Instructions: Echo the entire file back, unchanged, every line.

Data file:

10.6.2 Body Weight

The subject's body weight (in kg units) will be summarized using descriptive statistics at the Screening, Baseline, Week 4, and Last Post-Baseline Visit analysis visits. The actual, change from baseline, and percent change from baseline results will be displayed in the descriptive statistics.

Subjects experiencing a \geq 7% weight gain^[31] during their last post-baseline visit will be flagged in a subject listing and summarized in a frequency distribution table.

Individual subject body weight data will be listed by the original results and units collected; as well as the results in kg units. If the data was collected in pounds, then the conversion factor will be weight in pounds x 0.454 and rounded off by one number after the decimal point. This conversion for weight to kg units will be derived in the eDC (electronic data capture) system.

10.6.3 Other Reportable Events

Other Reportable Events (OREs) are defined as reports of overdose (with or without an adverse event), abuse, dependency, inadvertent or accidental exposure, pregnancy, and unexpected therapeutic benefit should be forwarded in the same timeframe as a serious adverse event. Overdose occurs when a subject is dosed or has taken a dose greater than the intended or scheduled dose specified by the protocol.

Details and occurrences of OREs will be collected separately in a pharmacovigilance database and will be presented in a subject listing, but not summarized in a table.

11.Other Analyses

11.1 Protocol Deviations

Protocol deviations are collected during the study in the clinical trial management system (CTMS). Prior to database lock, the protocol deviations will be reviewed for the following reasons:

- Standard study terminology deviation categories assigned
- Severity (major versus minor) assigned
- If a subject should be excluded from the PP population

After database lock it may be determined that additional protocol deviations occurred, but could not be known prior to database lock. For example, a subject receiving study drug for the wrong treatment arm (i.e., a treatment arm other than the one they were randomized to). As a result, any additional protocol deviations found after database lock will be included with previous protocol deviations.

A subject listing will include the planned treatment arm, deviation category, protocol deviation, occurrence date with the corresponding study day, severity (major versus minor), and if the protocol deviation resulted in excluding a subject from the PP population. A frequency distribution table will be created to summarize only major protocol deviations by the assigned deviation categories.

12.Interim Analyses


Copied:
10.6.2 Body Weight

The subject's body weight (in kg units) will be summarized using descriptive statistics at the Screening, Baseline, Week 4, and Last Post-Baseline Visit analysis visits. The actual, change from baseline, and percent change from baseline results will be displayed in the descriptive statistics.

Subjects experiencing a \geq 7% weight gain^[31] during their last post-baseline visit will be flagged in a subject listing and summarized in a frequency distribution table.

Individual subject body weight data will be listed by the original results and units collected; as well as the results in kg units. If the data was collected in pounds, then the conversion factor will be weight in pounds x 0.454 and rounded off by one number after the decimal point. This conversion for weight to kg units will be derived in the eDC (electronic data capture) system.

10.6.3 Other Reportable Events

Other Reportable Events (OREs) are defined as reports of overdose (with or without an adverse event), abuse, dependency, inadvertent or accidental exposure, pregnancy, and unexpected therapeutic benefit should be forwarded in the same timeframe as a serious adverse event. Overdose occurs when a subject is dosed or has taken a dose greater than the intended or scheduled dose specified by the protocol.

Details and occurrences of OREs will be collected separately in a pharmacovigilance database and will be presented in a subject listing, but not summarized in a table.

11.Other Analyses

11.1 Protocol Deviations

Protocol deviations are collected during the study in the clinical trial management system (CTMS). Prior to database lock, the protocol deviations will be reviewed for the following reasons:

- Standard study terminology deviation categories assigned
- Severity (major versus minor) assigned
- If a subject should be excluded from the PP population

After database lock it may be determined that additional protocol deviations occurred, but could not be known prior to database lock. For example, a subject receiving study drug for the wrong treatment arm (i.e., a treatment arm other than the one they were randomized to). As a result, any additional protocol deviations found after database lock will be included with previous protocol deviations.

A subject listing will include the planned treatment arm, deviation category, protocol deviation, occurrence date with the corresponding study day, severity (major versus minor), and if the protocol deviation resulted in excluding a subject from the PP population. A frequency distribution table will be created to summarize only major protocol deviations by the assigned deviation categories.

12.Interim Analyses